Cellular and Molecular Life Sciences CMLS

, Volume 58, Issue 12–13, pp 1805–1825 | Cite as

Lipoxygenase - a versatile biocatalyst for biotransformation of endobiotics and xenobiotics

  • A.P. Kulkarni


Lipoxygenase, a member of the arachidonate cascade enzymes, dioxygenates polyenoic fatty acids to finally yield products with profound and distinct biological activity. This review summarizes the available evidence for another role played by lipoxygenases in the metabolism of endobiotics and xenobiotics. Although other mechanisms exist, a direct hydrogen abstraction by the enzyme and the peroxyl radical-dependent chemical oxidation appear to be central to the co-oxidase activity of lipoxygenases. Besides polyunsaturated fatty acids, H2O2, fatty acid hydroperoxides, and synthetic organic hydroperoxides support the lipoxygenase-catalyzed xenobiotic oxidation. The major reactions documented thus far include oxidation, epoxidation, hydroxylation, sulfoxidation, desulfuration, dearylation, and N-dealkylation. It is noteworthy that lipoxygenases are also capable of glutathione conjugation of certain xenobiotics. The enzyme system appears to be inducible following exposure to chemicals. Lipoxygenases are inhibited by a large number of chemicals, some of which also serve as co-substrates. Available data suggest that lipoxygenases contribute to in vivo metabolism of xenobiotics in mammals.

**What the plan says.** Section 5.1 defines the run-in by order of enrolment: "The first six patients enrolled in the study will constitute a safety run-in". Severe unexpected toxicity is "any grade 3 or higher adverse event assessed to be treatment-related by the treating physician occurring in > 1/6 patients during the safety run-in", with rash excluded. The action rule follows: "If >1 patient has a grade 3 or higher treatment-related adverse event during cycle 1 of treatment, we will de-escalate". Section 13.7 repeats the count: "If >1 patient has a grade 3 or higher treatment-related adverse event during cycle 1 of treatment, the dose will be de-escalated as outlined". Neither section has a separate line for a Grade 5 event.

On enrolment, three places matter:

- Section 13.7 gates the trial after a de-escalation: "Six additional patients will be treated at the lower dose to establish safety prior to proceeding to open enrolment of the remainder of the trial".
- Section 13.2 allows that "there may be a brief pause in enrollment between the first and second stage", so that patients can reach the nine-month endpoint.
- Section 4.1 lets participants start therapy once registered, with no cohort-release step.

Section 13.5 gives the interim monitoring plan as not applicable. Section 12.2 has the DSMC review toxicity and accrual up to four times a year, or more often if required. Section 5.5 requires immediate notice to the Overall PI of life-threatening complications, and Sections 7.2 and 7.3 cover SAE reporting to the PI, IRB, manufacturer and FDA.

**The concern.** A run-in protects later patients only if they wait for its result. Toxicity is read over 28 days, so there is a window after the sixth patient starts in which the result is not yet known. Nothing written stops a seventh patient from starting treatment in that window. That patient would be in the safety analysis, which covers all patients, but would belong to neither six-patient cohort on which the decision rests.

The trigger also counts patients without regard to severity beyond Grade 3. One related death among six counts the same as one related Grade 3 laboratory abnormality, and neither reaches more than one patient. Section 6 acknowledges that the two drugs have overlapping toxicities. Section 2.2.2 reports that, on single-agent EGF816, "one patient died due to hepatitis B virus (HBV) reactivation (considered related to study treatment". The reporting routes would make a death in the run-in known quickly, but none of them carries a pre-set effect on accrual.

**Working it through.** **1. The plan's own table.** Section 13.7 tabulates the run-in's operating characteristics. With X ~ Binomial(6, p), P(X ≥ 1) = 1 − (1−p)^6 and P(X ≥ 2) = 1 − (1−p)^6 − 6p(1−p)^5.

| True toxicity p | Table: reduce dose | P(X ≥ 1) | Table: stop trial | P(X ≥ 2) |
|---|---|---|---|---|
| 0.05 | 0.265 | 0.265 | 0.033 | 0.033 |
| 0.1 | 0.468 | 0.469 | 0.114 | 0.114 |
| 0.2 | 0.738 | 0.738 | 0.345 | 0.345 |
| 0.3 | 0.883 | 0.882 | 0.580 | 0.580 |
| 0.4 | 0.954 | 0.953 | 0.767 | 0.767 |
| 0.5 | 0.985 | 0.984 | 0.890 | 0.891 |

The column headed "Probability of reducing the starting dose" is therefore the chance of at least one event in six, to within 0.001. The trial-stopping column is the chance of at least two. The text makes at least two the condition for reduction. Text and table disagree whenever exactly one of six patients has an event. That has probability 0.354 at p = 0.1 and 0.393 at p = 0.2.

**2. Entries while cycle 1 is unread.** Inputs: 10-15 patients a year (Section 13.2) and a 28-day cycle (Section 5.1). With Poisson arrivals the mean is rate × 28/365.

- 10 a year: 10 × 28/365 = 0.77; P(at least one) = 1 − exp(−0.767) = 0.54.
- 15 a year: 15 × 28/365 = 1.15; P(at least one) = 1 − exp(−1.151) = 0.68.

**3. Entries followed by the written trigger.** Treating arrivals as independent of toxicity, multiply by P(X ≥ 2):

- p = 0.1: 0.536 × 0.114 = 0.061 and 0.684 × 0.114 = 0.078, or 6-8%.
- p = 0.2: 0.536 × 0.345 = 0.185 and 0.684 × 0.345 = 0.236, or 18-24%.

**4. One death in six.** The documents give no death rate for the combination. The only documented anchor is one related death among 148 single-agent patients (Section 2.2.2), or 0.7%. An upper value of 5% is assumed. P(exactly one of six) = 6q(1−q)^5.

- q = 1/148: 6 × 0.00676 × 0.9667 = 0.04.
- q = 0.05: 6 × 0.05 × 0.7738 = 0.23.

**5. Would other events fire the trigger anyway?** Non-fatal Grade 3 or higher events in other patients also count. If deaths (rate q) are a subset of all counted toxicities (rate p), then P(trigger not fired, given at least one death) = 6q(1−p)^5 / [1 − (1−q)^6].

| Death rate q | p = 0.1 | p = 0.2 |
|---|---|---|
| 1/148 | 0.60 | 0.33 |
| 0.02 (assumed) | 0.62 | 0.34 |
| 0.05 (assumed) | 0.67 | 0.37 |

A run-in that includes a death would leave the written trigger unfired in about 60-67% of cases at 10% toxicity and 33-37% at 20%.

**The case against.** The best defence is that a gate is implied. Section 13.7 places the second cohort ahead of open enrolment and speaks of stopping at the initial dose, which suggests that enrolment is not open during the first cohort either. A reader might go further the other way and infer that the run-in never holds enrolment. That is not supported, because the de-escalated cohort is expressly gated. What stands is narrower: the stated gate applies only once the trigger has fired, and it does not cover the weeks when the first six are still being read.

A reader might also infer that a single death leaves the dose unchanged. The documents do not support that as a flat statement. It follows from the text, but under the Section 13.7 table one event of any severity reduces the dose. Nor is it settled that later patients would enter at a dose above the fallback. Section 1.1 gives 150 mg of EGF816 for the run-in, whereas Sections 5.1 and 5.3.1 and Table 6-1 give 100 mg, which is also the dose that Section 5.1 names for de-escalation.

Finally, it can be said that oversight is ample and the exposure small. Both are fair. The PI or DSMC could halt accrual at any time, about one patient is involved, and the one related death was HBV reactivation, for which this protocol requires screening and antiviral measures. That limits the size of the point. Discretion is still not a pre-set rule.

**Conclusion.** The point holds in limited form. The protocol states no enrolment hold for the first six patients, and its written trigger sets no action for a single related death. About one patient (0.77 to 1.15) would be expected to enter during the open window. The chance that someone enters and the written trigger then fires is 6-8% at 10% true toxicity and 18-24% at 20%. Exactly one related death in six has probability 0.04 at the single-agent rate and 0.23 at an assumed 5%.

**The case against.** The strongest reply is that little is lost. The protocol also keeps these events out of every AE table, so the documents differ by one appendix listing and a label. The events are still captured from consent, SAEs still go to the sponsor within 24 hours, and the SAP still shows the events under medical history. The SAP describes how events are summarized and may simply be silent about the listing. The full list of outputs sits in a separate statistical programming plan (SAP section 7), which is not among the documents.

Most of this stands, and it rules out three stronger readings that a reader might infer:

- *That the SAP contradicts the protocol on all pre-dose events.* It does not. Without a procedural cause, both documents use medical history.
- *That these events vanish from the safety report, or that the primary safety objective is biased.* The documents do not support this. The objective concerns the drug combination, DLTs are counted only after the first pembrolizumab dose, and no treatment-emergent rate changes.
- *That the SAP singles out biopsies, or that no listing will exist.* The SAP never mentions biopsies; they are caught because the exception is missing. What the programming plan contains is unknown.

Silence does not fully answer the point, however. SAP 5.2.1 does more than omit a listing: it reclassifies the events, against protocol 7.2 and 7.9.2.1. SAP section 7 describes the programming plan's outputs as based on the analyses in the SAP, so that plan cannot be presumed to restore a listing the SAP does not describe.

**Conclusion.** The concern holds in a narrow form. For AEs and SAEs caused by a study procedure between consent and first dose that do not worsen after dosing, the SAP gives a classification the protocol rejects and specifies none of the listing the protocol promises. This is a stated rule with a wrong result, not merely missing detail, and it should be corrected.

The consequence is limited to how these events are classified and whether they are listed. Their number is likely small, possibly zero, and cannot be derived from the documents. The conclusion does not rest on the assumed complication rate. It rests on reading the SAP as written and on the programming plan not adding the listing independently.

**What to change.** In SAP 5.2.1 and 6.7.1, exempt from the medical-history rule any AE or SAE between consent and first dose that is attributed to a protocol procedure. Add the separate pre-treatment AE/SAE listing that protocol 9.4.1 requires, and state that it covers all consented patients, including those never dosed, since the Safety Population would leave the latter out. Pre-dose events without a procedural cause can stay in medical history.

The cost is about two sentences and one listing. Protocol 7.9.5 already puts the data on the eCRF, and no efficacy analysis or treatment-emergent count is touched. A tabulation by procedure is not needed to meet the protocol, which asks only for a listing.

Key words: Xenobiotic oxidation; glutathione conjugation; lipoxygenase induction and inhibition; free radical; reactive metabolite; co-oxidation; teratogen; carcinogen bioactivation. 


Unable to display preview. Download preview PDF.

Unable to display preview. Download preview PDF.

Copyright information

© Birkhäuser Verlag, 2001

Authors and Affiliations

  • A.P. Kulkarni
    • 1
  1. 1.Florida Toxicology Research Center, College of Public Health, MDC-056, University of South Florida, 13201 Bruce B. Downs Boulevard, Tampa (Florida 33612-3805, USA), Fax +1 813 974-4986, e-mail: akulkarn@hsc.usf.eduUS

Personalised recommendations